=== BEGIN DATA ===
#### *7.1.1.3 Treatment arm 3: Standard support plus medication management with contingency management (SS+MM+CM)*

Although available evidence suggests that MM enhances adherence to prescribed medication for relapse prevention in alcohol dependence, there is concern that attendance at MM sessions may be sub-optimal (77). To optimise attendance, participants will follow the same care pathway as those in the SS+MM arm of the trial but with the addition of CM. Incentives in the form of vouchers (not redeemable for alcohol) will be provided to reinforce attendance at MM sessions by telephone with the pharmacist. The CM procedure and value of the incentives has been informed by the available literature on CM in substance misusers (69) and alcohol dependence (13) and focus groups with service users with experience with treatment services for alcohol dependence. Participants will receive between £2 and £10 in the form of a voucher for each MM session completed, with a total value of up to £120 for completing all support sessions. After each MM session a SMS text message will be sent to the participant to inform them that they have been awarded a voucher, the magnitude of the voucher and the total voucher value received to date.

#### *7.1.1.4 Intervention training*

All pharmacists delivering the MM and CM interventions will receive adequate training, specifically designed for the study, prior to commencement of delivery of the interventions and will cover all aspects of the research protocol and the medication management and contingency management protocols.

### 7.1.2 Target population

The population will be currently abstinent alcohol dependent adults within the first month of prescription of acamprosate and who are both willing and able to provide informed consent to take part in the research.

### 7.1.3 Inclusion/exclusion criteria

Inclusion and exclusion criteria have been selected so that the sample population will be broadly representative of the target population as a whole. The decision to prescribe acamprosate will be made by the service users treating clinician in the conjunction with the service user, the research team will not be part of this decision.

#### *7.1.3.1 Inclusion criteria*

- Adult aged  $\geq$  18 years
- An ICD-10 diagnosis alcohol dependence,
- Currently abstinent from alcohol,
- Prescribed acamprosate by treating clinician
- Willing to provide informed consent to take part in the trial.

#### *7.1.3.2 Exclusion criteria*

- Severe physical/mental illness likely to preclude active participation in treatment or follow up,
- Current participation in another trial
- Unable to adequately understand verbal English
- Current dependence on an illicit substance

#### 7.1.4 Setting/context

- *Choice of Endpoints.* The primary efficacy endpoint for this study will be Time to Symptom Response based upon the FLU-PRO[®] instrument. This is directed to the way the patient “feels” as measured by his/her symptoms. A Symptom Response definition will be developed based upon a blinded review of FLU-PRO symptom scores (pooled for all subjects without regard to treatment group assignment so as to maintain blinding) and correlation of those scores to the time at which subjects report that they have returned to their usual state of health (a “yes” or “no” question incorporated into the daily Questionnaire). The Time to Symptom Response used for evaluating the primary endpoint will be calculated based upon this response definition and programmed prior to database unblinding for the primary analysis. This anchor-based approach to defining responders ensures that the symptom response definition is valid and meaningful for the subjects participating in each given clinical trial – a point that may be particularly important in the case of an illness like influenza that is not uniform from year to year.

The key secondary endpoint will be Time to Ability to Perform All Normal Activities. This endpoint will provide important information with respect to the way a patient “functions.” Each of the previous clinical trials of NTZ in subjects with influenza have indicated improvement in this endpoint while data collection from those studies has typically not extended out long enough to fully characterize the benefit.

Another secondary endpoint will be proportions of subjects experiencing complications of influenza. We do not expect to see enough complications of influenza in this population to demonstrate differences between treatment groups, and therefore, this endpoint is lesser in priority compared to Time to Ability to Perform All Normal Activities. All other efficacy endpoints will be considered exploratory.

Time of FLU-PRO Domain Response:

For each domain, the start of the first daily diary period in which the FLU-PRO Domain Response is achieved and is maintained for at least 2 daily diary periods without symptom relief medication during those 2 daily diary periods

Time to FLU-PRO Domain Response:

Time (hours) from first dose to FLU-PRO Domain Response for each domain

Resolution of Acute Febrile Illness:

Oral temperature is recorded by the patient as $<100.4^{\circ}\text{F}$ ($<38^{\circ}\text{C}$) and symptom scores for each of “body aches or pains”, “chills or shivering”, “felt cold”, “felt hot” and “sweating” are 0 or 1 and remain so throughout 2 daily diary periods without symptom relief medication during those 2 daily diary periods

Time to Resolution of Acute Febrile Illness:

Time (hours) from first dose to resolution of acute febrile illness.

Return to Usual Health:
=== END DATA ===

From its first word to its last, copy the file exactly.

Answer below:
#### *7.1.1.3 Treatment arm 3: Standard support plus medication management with contingency management (SS+MM+CM)*

Although available evidence suggests that MM enhances adherence to prescribed medication for relapse prevention in alcohol dependence, there is concern that attendance at MM sessions may be sub-optimal (77). To optimise attendance, participants will follow the same care pathway as those in the SS+MM arm of the trial but with the addition of CM. Incentives in the form of vouchers (not redeemable for alcohol) will be provided to reinforce attendance at MM sessions by telephone with the pharmacist. The CM procedure and value of the incentives has been informed by the available literature on CM in substance misusers (69) and alcohol dependence (13) and focus groups with service users with experience with treatment services for alcohol dependence. Participants will receive between £2 and £10 in the form of a voucher for each MM session completed, with a total value of up to £120 for completing all support sessions. After each MM session a SMS text message will be sent to the participant to inform them that they have been awarded a voucher, the magnitude of the voucher and the total voucher value received to date.

#### *7.1.1.4 Intervention training*

All pharmacists delivering the MM and CM interventions will receive adequate training, specifically designed for the study, prior to commencement of delivery of the interventions and will cover all aspects of the research protocol and the medication management and contingency management protocols.

### 7.1.2 Target population

The population will be currently abstinent alcohol dependent adults within the first month of prescription of acamprosate and who are both willing and able to provide informed consent to take part in the research.

### 7.1.3 Inclusion/exclusion criteria

Inclusion and exclusion criteria have been selected so that the sample population will be broadly representative of the target population as a whole. The decision to prescribe acamprosate will be made by the service users treating clinician in the conjunction with the service user, the research team will not be part of this decision.

#### *7.1.3.1 Inclusion criteria*

- Adult aged  $\geq$  18 years
- An ICD-10 diagnosis alcohol dependence,
- Currently abstinent from alcohol,
- Prescribed acamprosate by treating clinician
- Willing to provide informed consent to take part in the trial.

#### *7.1.3.2 Exclusion criteria*

- Severe physical/mental illness likely to preclude active participation in treatment or follow up,
- Current participation in another trial
- Unable to adequately understand verbal English
- Current dependence on an illicit substance

#### 7.1.4 Setting/context

- *Choice of Endpoints.* The primary efficacy endpoint for this study will be Time to Symptom Response based upon the FLU-PRO[®] instrument. This is directed to the way the patient “feels” as measured by his/her symptoms. A Symptom Response definition will be developed based upon a blinded review of FLU-PRO symptom scores (pooled for all subjects without regard to treatment group assignment so as to maintain blinding) and correlation of those scores to the time at which subjects report that they have returned to their usual state of health (a “yes” or “no” question incorporated into the daily Questionnaire). The Time to Symptom Response used for evaluating the primary endpoint will be calculated based upon this response definition and programmed prior to database unblinding for the primary analysis. This anchor-based approach to defining responders ensures that the symptom response definition is valid and meaningful for the subjects participating in each given clinical trial – a point that may be particularly important in the case of an illness like influenza that is not uniform from year to year.

The key secondary endpoint will be Time to Ability to Perform All Normal Activities. This endpoint will provide important information with respect to the way a patient “functions.” Each of the previous clinical trials of NTZ in subjects with influenza have indicated improvement in this endpoint while data collection from those studies has typically not extended out long enough to fully characterize the benefit.

Another secondary endpoint will be proportions of subjects experiencing complications of influenza. We do not expect to see enough complications of influenza in this population to demonstrate differences between treatment groups, and therefore, this endpoint is lesser in priority compared to Time to Ability to Perform All Normal Activities. All other efficacy endpoints will be considered exploratory.

Time of FLU-PRO Domain Response:

For each domain, the start of the first daily diary period in which the FLU-PRO Domain Response is achieved and is maintained for at least 2 daily diary periods without symptom relief medication during those 2 daily diary periods

Time to FLU-PRO Domain Response:

Time (hours) from first dose to FLU-PRO Domain Response for each domain

Resolution of Acute Febrile Illness:

Oral temperature is recorded by the patient as $<100.4^{\circ}\text{F}$ ($<38^{\circ}\text{C}$) and symptom scores for each of “body aches or pains”, “chills or shivering”, “felt cold”, “felt hot” and “sweating” are 0 or 1 and remain so throughout 2 daily diary periods without symptom relief medication during those 2 daily diary periods

Time to Resolution of Acute Febrile Illness:

Time (hours) from first dose to resolution of acute febrile illness.

Return to Usual Health: